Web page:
Knees – Less intuitively, knees are also a common area of injury for climbers. The repetitive stress from falling during bouldering sessions can easily lead to damage of the meniscus, or any of the tendons or ligaments within the joint. These same connective tissues are also strained during regular climbing positions if climbers do not have enough hip flexibility. Toeing down or edging on small holds with the hips open and heels raised can lead to abnormal forces exerted on the knees. Drop knees (inward rotation of the hip while maintaining leg tension) can also cause large amounts of stress on the knee, leading to injuries as minor as bursitis (inflammation of a bursa) or as major as a dislocated patella.
Ankles – Due to the repetitive falling inherent with rock climbing (whether during bouldering or roped climbing), ankles are often at risk for sprains and fractures, especially with the soft and flexible shoes used for climbing. Learning proper falling and landing technique is crucial for prevention, as well as careful spotting and belaying of others.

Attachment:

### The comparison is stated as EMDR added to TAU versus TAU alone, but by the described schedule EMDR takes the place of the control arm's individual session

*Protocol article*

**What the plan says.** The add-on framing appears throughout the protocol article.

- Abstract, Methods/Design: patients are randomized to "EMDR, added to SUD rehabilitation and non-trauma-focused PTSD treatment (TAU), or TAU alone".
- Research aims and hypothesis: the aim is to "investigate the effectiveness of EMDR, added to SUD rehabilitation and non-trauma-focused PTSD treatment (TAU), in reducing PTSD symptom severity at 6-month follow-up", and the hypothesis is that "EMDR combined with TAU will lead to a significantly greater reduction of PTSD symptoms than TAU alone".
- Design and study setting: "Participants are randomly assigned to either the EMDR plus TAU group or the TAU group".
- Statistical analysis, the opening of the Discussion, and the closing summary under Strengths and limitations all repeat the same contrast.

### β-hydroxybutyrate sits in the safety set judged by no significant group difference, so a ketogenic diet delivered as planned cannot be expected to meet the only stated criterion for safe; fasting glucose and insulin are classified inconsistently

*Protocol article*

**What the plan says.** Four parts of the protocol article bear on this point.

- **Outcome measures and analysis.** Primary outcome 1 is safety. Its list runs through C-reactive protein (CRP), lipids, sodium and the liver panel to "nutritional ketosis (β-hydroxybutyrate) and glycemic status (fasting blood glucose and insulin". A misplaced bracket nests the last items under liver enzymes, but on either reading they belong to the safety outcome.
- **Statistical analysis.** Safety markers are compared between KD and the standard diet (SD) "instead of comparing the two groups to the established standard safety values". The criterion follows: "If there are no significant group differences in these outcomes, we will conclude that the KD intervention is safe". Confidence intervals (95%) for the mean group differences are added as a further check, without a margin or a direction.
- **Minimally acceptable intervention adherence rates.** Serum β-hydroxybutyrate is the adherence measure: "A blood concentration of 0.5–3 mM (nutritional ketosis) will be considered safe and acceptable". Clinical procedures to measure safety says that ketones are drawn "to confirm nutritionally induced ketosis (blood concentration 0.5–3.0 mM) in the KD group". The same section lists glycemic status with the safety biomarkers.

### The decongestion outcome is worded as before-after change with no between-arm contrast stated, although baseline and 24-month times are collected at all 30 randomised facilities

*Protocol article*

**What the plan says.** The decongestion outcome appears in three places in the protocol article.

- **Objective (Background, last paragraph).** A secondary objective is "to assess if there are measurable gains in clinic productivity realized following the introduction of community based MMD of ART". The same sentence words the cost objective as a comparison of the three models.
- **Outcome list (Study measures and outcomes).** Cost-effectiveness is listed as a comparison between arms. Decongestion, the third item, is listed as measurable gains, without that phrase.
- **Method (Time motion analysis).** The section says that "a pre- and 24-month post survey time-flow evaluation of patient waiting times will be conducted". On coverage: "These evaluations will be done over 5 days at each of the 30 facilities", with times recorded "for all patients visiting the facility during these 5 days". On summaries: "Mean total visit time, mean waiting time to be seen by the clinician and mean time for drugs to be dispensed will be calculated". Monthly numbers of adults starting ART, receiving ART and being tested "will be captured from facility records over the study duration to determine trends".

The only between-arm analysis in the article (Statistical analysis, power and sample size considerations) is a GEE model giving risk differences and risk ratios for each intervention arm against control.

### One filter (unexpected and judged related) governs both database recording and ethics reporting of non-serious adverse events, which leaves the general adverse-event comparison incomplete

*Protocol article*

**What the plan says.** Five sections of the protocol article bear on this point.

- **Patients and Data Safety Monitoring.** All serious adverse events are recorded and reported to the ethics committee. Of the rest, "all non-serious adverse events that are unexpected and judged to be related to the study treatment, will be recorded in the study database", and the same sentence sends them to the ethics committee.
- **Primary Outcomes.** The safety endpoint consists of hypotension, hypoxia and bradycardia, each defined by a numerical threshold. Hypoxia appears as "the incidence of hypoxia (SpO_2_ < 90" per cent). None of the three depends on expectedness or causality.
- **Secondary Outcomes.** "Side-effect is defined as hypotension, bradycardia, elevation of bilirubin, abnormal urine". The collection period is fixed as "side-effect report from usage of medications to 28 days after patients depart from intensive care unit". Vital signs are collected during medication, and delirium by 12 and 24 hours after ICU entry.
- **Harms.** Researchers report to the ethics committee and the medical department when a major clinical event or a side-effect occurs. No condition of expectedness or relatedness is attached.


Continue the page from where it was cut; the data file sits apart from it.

How PT can help
Many climbers are impatient to return to their sport and refuse to rest, which can be inhibitive to proper healing. Physical therapy can offer a viable recovery and treatment option that does not necessarily require a hiatus from climbing. A physical therapist can guide you through the healing of your injury to help stretch, strengthen and support the area. While providing specific care for your issue, your therapist can also teach ways that allow for smarter climbing to prevent the occurrence of future injuries.
About the author:
Jennifer Truong graduated from UCLA with a B.S. in Physiological Science and is a member of the aide team at Breakthrough Physical Therapy. She will be starting at the UCSF/SFSU Doctor of Physical Therapy program in 2013. She has been an avid climber for 6 years and has climbed in many outdoor locales throughout California, from Joshua Tree and Black Mountain to Lake Tahoe, Yosemite, and Bishop.